Mr. Speaker, I will be splitting my time with the hon. member for Victoria.
I am pleased to rise in the House today to speak to Bill C-46, An Act to amend the National Energy Board Act and the Canada Oil and Gas Operations Act.
I will begin by stating that Canada's natural resources are a tremendous asset and the energy sector is a critical component of our economy. From oil, gas, trees, fish to mining, the New Democrats recognize the vital role that natural resources play in the Canadian economy.
However, unlike the Conservatives and the Liberals, the NDP has presented a clear vision which leverages our natural capital to create wealth and prosperity, while maintaining a high level of social, cultural and environmental integrity. The New Democrat vision for resource extraction focuses on three key principles of sustainable development.
The first principle is environmental integrity. It requires us to ensure that polluters pay for environmental impacts they create instead of passing those costs on to future generations.
The second principle is partnerships. It requires that government ensure that communities, provinces, territories and first nations benefit from resource development and that we create value-added middle class jobs right here in Canada.
The final principle is long-term prosperity. It focuses on leveraging Canada's natural wealth to invest in modern, clean energy technology that will keep Canada on the cutting edge of energy development and ensure affordable rates into the future.
For far too long, Canadians have been told that they have to choose between the economy and our environment. That is a false choice. It is an approach that is stuck in the past. In articulating our balanced approach, the New Democrats believe that our natural resources must be developed sustainably. Polluters must pay for the damage they cause. This is common sense and is fair.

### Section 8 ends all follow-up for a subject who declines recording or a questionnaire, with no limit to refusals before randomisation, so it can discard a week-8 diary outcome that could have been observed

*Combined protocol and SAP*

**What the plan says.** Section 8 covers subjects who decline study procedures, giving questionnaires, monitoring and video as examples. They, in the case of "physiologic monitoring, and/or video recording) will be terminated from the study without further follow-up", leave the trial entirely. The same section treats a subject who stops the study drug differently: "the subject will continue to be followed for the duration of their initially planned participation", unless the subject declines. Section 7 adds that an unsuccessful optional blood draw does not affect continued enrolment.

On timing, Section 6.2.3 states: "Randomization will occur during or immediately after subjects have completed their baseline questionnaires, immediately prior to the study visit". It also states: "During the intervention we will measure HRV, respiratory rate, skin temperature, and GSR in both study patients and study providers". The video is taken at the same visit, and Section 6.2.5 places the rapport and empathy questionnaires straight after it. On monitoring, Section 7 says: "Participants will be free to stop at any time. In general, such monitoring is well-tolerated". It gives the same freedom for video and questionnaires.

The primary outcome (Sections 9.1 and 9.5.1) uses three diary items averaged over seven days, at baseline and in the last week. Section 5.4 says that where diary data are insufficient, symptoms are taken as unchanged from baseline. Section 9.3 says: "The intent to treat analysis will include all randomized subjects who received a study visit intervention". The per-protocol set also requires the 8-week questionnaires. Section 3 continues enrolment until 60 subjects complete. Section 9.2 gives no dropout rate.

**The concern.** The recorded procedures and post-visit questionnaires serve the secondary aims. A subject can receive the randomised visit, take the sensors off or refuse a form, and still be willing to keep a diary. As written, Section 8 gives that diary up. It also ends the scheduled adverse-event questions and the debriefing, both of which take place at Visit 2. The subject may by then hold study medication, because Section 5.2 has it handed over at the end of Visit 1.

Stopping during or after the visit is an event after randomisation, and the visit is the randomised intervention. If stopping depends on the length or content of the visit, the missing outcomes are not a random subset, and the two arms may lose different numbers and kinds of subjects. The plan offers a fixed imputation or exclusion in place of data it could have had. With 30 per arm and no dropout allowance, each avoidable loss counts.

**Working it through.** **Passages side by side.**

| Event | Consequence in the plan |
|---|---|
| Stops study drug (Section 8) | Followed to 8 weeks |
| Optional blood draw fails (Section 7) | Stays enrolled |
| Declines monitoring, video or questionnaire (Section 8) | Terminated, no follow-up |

While natural resources are undoubtedly a central component of the Canadian economy, only Canada's New Democrats recognize the need to move away from our overreliance on fossil fuels and have a vision for development that promotes economic prosperity and job creation that goes hand-in-hand with social, economic and environmental responsibility.
For most residents of B.C.'s Lower Mainland, like those in my riding of New Westminster—Coquitlam and Port Moody, having government approach natural resource development through a collaborative approach, with the principles of sustainability at its core, is a necessary precondition for their support of resource projects.
While the Liberals and the Conservatives have been happy to rubberstamp pipeline projects, the New Democrats believe that major resource projects must be judged on their merits. That means projects must be subjected to a rigorous and robust environmental assessment process. Assessment criteria must include an impact assessment of our emissions and climate change impacts on Canadian jobs and on national and regional energy security.
Public consultations must be credible and democratic, not shallow, limited or paper-based. Projects must honour the legal obligations of our duty to consult first nations. Clearly, such rigour has been absent in the review of the northern gateway and Kinder Morgan proposals in British Columbia, and the same flawed process is now being applied to the energy east pipeline.
Despite the divisive pipeline politics that the Conservative government has created, Bill C-46 is a much needed and long overdue first step toward a polluter pays regime for pipelines in Canada. Although the bill can be seen more as an initial step than a giant leap forward, the fact that polluters will be absolutely liable for harm caused by a pipeline spill is a step in the right direction.
Once passed, Bill C-46 will ensure that any company operating a pipeline will be liable in the event of a spill, even if it has not been negligent and has not broken any laws. For companies whose pipelines have the capacity to move at least 250,000 barrels per day, that limit will be up to $1 billion. That monetary amount can be increased by the government in the future, but the bill would prohibit cabinet from lowering it. That too is a good thing.